Section 1C Latin to English Flashcards Preview

Reading Latin: Text (Jones and Sidwell, 2nd edition) > Section 1C Latin to English > Flashcards

Flashcards in Section 1C Latin to English Deck (64):
1

(Eucliō ex aedibus in scaenam intrat clāmatque)

(Euclio (coming) out of the house enters [onto] the stage and shouts.)

2

EVC.: “exī ex aedibus! exī statim!

EUCLIO: “Come out of the house! Come out at once!

3

“cūr nōn exīs, serua mea?”

“Why do you not come out of the house, my slave woman?

4

STAPH. (ex aedibus exit et in scaenam intrat)

STAPHYLA (She comes out of the house and enters [onto] the stage.)

5

“quid est, mī domine?

“What is it, my master?

6

“quid facis?

“What are you doing?

7

“quārē mē ex aedibus expellis?

“Why do you drive me out of the house?

8

“serua tua sum.

“I am your slave (woman).

9

“quārē mē uerberās, domine?”

“Why are you beating me, master?”

10

EVC. “tacē! tē uerberō quod mala es, Staphyla.”

EUCLIO.: “Be silent! I am beating you because your are bad, Staphyla.”

11

STAPH. “egone mala?

STAPHYLA: Am I bad, master?”

12

“cūr mala sum?

“Why am I bad?

13

“misera sum, sed nōn mala, domine.

“I am unhappy, but not bad, master.

14

(sēcum cōgitat) sed tū īnsānus es!”

(she thinks to [with] herself) “But you are crazy.

15

EVC. “tacē! exī statim!

EUCLIO: “Be silent! Come out at once!

16

“abī etiam nunc . . . etiam nunc . . . ohē!

“Go away further still ... further still ... stop!

17

“stā! manē!”

“Stand (there)! Wait!”

18

(Eucliō sēcum cōgitat)

(Euclio thinks to [with] himself.)

19

“periī! occidī!

“I’m lost! I’m done for!

20

“ut mala mea serua est!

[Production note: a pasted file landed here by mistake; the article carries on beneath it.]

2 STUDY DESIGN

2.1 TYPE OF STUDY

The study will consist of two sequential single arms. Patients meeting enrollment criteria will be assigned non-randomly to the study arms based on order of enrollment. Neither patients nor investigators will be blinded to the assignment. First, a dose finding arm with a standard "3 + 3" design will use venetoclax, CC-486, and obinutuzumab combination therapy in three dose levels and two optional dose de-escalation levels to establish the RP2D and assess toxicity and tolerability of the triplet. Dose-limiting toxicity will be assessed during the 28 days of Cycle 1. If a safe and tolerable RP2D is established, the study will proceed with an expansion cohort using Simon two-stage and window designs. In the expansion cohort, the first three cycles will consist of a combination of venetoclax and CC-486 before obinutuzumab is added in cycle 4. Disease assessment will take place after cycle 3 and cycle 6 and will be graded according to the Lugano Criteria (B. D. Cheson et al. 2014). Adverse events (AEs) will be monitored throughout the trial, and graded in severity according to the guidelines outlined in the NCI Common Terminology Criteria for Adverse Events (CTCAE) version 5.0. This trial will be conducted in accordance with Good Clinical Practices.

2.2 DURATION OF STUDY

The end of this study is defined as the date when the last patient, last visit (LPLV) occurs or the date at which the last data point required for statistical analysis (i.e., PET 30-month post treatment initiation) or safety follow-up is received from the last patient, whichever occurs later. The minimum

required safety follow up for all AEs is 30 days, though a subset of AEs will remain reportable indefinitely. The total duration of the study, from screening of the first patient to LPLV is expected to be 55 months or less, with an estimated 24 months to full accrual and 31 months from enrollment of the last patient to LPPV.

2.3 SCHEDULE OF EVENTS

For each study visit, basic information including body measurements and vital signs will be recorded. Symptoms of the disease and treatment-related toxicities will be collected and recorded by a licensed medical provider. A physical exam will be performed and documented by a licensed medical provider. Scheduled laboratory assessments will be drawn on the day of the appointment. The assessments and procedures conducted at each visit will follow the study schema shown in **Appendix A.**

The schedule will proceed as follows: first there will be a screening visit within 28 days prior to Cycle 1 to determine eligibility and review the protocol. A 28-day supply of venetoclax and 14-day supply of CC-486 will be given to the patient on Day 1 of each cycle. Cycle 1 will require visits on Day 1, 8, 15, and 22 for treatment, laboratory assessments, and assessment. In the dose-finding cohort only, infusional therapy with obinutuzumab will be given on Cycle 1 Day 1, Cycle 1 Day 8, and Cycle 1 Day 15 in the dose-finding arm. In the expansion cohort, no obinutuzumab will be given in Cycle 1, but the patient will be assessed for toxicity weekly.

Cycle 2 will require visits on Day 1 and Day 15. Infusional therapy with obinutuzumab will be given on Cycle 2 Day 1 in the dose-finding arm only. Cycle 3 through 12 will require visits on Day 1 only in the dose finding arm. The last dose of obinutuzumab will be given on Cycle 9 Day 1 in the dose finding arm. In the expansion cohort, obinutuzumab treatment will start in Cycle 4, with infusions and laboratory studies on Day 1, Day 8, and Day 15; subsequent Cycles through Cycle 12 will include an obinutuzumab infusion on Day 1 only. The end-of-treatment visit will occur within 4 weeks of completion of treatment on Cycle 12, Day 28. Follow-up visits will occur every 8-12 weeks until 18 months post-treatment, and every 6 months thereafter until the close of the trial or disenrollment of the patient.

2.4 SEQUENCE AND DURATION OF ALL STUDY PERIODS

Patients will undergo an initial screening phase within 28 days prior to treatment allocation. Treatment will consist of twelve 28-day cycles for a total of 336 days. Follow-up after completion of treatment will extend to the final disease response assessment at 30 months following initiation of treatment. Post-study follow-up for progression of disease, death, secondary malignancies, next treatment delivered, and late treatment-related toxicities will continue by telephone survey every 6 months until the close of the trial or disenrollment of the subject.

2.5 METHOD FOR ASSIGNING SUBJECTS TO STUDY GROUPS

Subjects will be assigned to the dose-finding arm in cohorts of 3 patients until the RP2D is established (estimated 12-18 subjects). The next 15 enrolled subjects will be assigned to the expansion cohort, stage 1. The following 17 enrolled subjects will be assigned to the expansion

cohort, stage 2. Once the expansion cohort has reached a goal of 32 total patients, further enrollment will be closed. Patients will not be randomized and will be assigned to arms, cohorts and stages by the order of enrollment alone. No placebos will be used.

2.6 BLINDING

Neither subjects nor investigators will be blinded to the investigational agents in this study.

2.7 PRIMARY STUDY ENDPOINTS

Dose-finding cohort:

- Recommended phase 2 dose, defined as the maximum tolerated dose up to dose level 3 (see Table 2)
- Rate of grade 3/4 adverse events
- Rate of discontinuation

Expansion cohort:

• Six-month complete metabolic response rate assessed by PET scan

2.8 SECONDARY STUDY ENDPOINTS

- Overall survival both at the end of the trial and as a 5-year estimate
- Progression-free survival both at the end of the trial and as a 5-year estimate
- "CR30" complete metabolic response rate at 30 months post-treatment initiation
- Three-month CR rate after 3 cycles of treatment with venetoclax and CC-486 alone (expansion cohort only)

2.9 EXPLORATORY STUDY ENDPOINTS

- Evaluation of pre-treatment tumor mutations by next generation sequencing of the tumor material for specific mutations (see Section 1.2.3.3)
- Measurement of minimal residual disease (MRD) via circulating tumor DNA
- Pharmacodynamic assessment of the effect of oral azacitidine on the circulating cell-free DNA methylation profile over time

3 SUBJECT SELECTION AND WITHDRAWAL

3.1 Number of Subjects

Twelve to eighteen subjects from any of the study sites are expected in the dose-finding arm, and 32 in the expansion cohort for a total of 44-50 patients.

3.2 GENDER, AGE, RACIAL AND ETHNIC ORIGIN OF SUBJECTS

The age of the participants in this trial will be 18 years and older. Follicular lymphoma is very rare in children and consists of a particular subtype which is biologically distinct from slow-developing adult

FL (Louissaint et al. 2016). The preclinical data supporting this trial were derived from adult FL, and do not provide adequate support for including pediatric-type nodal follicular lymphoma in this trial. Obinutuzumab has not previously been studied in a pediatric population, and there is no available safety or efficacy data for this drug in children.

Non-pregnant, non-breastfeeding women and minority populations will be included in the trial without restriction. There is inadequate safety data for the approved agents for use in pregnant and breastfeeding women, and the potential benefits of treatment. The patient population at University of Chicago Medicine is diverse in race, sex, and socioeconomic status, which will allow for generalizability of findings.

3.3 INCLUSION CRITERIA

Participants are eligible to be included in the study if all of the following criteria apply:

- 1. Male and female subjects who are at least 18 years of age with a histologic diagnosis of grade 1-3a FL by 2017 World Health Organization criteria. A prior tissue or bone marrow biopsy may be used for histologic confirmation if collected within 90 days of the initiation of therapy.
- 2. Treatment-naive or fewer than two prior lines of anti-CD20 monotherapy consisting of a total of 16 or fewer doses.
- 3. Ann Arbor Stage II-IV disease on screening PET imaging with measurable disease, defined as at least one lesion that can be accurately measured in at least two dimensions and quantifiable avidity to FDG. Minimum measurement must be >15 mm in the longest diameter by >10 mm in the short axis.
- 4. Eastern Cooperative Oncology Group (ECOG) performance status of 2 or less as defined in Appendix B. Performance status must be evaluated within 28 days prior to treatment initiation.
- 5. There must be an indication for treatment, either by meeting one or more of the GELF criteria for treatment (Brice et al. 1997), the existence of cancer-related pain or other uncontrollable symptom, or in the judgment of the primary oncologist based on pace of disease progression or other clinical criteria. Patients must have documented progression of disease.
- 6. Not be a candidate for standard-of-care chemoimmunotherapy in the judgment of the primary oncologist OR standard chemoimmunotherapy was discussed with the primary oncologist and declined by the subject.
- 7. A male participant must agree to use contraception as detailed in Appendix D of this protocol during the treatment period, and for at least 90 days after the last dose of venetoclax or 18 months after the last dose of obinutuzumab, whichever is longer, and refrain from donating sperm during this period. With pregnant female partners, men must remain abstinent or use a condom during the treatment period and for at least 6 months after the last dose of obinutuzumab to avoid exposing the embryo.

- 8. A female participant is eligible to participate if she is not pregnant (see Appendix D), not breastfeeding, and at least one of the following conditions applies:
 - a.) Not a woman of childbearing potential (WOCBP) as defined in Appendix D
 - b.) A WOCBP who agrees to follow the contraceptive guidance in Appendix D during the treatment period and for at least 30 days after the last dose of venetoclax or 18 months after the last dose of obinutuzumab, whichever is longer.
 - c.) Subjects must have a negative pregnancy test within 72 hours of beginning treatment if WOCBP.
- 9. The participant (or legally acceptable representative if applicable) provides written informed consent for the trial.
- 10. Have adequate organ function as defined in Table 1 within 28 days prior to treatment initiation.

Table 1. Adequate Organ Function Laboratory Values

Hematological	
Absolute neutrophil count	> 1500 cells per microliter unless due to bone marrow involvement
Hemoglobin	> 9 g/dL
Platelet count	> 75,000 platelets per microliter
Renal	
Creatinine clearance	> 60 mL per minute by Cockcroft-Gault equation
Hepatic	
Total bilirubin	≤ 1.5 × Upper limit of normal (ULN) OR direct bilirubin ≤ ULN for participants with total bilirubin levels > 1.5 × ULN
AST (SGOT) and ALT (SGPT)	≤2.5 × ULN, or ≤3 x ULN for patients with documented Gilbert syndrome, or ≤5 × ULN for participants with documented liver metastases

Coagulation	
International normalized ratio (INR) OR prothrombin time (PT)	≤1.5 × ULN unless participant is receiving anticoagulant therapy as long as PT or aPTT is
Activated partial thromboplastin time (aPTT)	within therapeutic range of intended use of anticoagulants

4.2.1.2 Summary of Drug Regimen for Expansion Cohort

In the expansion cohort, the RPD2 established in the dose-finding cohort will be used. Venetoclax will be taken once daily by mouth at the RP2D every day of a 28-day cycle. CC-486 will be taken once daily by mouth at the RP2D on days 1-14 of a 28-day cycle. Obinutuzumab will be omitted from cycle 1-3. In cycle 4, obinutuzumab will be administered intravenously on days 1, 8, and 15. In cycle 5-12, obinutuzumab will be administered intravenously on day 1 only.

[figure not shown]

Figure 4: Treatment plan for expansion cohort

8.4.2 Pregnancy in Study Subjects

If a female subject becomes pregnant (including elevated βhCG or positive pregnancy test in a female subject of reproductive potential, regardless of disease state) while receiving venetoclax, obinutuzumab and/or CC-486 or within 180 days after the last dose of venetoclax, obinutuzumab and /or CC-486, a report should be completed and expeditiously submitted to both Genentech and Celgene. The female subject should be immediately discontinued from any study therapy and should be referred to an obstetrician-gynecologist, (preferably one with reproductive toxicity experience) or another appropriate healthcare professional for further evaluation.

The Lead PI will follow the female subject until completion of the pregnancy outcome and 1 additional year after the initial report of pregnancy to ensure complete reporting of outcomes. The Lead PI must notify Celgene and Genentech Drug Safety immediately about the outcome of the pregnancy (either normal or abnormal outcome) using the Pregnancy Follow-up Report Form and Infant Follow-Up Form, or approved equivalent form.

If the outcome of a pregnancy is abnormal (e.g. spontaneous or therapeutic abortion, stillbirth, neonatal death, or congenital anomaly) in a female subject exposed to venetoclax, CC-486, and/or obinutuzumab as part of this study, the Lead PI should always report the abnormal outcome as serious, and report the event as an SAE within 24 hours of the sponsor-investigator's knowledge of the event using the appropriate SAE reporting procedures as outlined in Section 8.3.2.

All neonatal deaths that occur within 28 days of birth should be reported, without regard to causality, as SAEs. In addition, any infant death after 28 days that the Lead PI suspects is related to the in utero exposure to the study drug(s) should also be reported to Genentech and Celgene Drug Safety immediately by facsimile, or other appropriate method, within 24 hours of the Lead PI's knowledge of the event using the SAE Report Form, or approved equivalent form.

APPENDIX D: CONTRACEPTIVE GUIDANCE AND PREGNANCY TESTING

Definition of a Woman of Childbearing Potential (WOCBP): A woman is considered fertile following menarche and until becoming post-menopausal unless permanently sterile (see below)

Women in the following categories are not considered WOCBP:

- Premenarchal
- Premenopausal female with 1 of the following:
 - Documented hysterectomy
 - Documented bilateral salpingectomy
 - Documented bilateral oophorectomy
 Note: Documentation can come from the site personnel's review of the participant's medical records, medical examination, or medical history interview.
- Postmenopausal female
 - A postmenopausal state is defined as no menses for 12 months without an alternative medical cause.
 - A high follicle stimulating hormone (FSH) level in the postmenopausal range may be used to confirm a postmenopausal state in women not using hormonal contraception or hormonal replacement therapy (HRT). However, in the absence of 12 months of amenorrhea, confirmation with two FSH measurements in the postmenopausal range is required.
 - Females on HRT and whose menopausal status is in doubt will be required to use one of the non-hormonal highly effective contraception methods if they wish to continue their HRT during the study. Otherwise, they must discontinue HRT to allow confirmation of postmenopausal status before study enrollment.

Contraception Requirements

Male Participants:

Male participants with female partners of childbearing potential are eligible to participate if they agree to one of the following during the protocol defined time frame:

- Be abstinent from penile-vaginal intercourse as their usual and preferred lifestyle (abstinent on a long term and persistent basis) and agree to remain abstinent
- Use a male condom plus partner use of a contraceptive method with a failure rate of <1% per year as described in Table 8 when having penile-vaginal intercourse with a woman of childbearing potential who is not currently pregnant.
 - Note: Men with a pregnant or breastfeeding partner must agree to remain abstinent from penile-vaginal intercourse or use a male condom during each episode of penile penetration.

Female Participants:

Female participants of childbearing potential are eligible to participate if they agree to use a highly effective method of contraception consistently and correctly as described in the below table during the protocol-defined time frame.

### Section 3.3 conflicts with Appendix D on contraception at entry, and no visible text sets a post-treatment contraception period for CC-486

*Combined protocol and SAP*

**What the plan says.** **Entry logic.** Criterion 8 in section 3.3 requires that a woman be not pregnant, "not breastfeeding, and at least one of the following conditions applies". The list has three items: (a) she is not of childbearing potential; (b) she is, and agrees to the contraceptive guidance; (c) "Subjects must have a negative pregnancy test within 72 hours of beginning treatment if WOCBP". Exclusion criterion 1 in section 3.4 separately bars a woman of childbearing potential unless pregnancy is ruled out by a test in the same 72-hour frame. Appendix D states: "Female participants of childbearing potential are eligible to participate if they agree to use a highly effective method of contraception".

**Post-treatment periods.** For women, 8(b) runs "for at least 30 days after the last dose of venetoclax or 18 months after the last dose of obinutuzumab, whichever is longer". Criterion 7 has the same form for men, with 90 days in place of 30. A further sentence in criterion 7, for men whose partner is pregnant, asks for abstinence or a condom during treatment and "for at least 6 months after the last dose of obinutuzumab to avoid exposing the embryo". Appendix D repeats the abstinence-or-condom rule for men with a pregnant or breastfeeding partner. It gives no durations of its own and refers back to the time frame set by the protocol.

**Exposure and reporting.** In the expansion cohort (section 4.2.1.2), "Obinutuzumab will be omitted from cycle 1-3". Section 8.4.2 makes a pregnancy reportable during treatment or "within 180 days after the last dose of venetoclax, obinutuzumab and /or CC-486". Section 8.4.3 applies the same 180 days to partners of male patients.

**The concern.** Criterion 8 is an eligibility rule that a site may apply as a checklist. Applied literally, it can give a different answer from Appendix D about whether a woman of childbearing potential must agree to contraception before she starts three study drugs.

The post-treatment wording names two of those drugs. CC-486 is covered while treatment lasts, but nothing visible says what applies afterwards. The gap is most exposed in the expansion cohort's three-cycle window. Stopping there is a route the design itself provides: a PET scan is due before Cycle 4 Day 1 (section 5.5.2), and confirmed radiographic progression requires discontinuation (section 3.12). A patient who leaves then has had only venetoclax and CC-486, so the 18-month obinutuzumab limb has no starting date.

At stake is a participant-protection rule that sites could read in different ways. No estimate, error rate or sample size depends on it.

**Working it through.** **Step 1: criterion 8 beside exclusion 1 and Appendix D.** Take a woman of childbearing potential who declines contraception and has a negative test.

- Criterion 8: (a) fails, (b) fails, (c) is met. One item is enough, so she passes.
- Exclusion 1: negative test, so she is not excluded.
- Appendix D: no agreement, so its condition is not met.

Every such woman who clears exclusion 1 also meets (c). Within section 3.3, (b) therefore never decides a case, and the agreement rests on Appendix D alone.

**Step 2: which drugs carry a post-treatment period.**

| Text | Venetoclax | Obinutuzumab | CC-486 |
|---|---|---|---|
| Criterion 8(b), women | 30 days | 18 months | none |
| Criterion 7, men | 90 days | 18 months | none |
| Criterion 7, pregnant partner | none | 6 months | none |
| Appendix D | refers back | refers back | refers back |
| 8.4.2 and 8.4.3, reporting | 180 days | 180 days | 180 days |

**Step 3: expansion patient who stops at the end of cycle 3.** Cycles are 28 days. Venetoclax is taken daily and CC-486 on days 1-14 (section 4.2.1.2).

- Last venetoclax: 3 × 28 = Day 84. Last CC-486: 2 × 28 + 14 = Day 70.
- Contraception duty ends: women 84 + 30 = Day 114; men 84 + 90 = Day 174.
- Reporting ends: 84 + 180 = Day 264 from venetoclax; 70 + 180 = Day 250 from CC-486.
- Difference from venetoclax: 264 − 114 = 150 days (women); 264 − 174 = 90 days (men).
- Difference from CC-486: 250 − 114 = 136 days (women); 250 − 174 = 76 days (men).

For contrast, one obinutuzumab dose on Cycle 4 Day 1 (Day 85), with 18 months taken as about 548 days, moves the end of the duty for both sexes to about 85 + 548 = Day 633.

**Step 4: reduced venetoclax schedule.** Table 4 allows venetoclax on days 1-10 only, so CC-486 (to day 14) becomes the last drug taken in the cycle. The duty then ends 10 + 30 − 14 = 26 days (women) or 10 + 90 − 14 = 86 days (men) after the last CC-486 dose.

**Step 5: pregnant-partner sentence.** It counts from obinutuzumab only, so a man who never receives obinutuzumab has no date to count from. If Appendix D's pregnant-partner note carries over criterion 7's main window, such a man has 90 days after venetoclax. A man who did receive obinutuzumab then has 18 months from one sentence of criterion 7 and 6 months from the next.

“How bad is my slave!

21

“nam oculōs in occipitiō habet.

“For she has eyes in the back of (her) head.

22

“ut thēsaurus meus mē miserum semper uexat!

“How the treasure always trouble me, wretched (as I am).

23

“ut thēsaurus multās cūrās dat!”

“How the gives many worries!”

24

(clāmat iterum)

(He shouts again.)

25

“manē istīc!

“Wait there!

26

“tē moneō, Staphyla!

“I’m warning you, Staphyla!”

27

STAPH. “hīc maneō ego, mī domine.

STAPH.: “I (myself) am staying here, my master.

28

“tū tamen quō īs?”

“You, however, where are you going?”

29

EVC. “ego in aedīs meās redeō (sēcum cōgitat) et thēsaurum meum clam uideō.

EUC. “I (myself) am returning [in]to my house (he thinks to [with] himself) and I look at my my treasure secretly.

30

“nam fūrēs semper in aedīs hominum dīuitum ineunt. . .”

“For thieves always enter into the houses of rich people ...”

31

(Eucliō ē scaenā abit et in aedīs redit.)

(Euclio leaves [from] the stage and returns [in]to (his) house.)

32

STAPH. “ō mē miseram! dominus meus īnsānus est.

STAPH. “O wretched me! My master is crazy.

33

“per noctem numquam dormit, sed peruigilat.

“He never sleeps by night, but stays awake.

34

“per diem mē ex aedibus semper expellit.

“By day he always drives me out of the house.

35

“quid in animō habet?

“What does he have in mind?

36

“quārē senex tam īnsānus est?”

“Why is the old man so crazy?”

37

(Eucliō tandem ex aedibus exit et in scaenam redit.)

(At length Euclio leaves [from] (his) house and returns to the stage.)

38

EVC. (sēcum cōgitat) “dī mē seruant!

EUC. (He thinks to [with] himself) “The gods preserve me!